Seeing as how it’s a day to celebrate all things Irish and how I generally tend to have Oz on the brain, I thought of the song “Mister Dooley” from the original 1902 Wizard of Oz stage play. Now, when I say it’s from that play, that doesn’t mean it really has anything to do with Oz. Musicals in those days frequently contained unrelated songs that characters would stop the action to sing. In fact, “Mister Dooley” was originally written for a different play altogether, The Chinese Honeymoon. The song is sung in an Irish brogue about an Irishman who somehow seems to be present at every historical event. The character did not originate with the song, however, but rather in a newspaper column by Finley Peter Dunne.
In the late nineteenth century, Dunne began writing a column under the name of an Irish immigrant bartender in his own Chicago named Dooley, who commented on the events of the day in a satirical fashion. While the column eventually lost popularity when ethnic humor began to fall out of fashion, some of Dooley’s sayings still crop up from time to time. Apparently “politics ain’t beanbag” is still pretty well known, although I don’t recall having come across it before.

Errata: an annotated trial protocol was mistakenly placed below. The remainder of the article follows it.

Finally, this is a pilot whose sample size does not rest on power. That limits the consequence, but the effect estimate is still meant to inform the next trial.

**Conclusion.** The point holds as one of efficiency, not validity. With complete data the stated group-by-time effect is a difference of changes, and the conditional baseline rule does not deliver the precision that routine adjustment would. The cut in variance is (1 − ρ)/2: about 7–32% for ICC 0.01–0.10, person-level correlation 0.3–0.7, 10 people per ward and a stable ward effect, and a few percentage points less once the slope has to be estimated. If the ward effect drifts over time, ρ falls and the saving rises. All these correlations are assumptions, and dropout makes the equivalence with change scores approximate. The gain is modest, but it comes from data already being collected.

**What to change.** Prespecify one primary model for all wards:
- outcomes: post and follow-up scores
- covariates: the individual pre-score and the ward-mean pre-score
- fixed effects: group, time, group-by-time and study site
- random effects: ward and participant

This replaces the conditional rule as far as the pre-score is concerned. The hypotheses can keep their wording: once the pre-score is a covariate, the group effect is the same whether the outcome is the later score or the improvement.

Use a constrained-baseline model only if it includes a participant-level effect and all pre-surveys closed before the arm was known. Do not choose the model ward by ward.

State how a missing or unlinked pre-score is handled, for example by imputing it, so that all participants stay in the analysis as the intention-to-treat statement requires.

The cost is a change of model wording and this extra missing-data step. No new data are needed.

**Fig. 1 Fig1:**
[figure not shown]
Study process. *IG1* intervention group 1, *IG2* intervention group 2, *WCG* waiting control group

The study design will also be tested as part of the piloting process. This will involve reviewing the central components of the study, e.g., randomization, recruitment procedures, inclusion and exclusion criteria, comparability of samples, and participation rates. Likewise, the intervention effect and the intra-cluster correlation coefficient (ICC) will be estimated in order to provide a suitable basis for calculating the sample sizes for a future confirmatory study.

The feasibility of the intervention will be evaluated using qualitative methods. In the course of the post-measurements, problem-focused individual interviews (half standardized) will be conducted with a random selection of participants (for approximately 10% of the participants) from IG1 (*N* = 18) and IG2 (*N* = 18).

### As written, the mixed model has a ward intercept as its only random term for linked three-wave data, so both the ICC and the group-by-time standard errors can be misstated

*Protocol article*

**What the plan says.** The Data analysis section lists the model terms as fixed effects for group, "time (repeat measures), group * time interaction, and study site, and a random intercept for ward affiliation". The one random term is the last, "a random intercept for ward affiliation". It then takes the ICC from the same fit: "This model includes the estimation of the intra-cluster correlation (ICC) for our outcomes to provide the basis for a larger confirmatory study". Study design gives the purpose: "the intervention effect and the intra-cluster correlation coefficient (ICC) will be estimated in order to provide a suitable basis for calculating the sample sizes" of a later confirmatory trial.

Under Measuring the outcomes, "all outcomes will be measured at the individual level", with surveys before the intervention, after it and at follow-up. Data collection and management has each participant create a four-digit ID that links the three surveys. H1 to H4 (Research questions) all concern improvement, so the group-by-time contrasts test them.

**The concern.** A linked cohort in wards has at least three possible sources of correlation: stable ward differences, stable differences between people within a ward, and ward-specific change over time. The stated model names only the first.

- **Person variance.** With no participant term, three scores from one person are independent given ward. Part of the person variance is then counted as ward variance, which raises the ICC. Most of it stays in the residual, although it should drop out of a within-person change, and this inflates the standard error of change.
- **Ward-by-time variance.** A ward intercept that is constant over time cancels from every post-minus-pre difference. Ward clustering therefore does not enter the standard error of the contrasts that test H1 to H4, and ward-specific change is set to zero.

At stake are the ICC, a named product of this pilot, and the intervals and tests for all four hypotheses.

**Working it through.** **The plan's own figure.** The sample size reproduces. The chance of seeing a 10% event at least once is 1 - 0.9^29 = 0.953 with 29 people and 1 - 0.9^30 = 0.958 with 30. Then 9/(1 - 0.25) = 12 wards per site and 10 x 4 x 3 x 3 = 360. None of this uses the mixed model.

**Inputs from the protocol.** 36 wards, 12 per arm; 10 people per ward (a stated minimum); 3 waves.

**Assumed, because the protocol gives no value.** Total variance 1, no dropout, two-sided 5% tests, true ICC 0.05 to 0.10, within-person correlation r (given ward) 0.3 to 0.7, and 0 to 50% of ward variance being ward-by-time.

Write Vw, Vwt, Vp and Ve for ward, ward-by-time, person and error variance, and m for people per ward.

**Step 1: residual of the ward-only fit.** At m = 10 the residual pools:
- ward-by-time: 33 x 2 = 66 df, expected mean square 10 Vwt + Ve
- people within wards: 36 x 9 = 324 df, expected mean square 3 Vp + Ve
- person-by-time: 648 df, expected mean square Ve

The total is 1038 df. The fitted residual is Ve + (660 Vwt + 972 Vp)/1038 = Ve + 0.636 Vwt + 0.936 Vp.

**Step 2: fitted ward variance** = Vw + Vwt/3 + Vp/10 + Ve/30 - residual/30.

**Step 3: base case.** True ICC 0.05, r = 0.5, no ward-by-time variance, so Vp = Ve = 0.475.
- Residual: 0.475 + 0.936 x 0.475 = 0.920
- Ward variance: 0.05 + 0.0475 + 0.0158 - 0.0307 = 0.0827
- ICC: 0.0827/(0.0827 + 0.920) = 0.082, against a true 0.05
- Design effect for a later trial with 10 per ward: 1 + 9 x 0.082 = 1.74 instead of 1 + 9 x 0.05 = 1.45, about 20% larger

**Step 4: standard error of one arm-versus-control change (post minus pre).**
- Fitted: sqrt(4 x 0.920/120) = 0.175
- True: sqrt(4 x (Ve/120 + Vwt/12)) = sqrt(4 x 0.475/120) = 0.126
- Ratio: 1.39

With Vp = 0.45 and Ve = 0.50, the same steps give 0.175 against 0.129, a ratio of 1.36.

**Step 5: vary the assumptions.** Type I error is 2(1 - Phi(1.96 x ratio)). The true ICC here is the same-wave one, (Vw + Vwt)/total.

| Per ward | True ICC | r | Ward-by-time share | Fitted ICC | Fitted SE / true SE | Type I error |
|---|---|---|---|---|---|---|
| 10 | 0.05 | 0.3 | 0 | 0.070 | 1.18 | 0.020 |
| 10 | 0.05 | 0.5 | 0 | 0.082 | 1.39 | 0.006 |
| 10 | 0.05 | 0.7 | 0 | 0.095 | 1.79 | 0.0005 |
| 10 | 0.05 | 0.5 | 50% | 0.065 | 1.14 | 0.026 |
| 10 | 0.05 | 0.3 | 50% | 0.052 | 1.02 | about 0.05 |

The excuse for using the song about Dooley in The Wizard of Oz was that the Wizard of Oz was Irish, in the typical comical stage fashion of the time. Actually, from what I’ve heard, he was sometimes played as another nationality, but it seems like the Irish one stuck. While I’m sure L. Frank Baum had nothing to do with the inclusion of the song in the show, he had Irish ancestry and was likely a fan of the Dooley columns, with his article “The Real Mr. Dooley” being about Dunne’s inspiration for the character. Baum actually had his own column with a local making satirical observations in dialect before Dunne did. I have to wonder if that kind of thing was common in those days. It’s not entirely clear whether Baum’s Wizard is Irish in the books. His last name is Diggs, which is actually English, but there apparently were Diggs families in Ireland as well. One of the Wizard’s many middle names is “Phadrig,” an old form of the name Patrick. And that brings us right back to St. Patrick’s Day.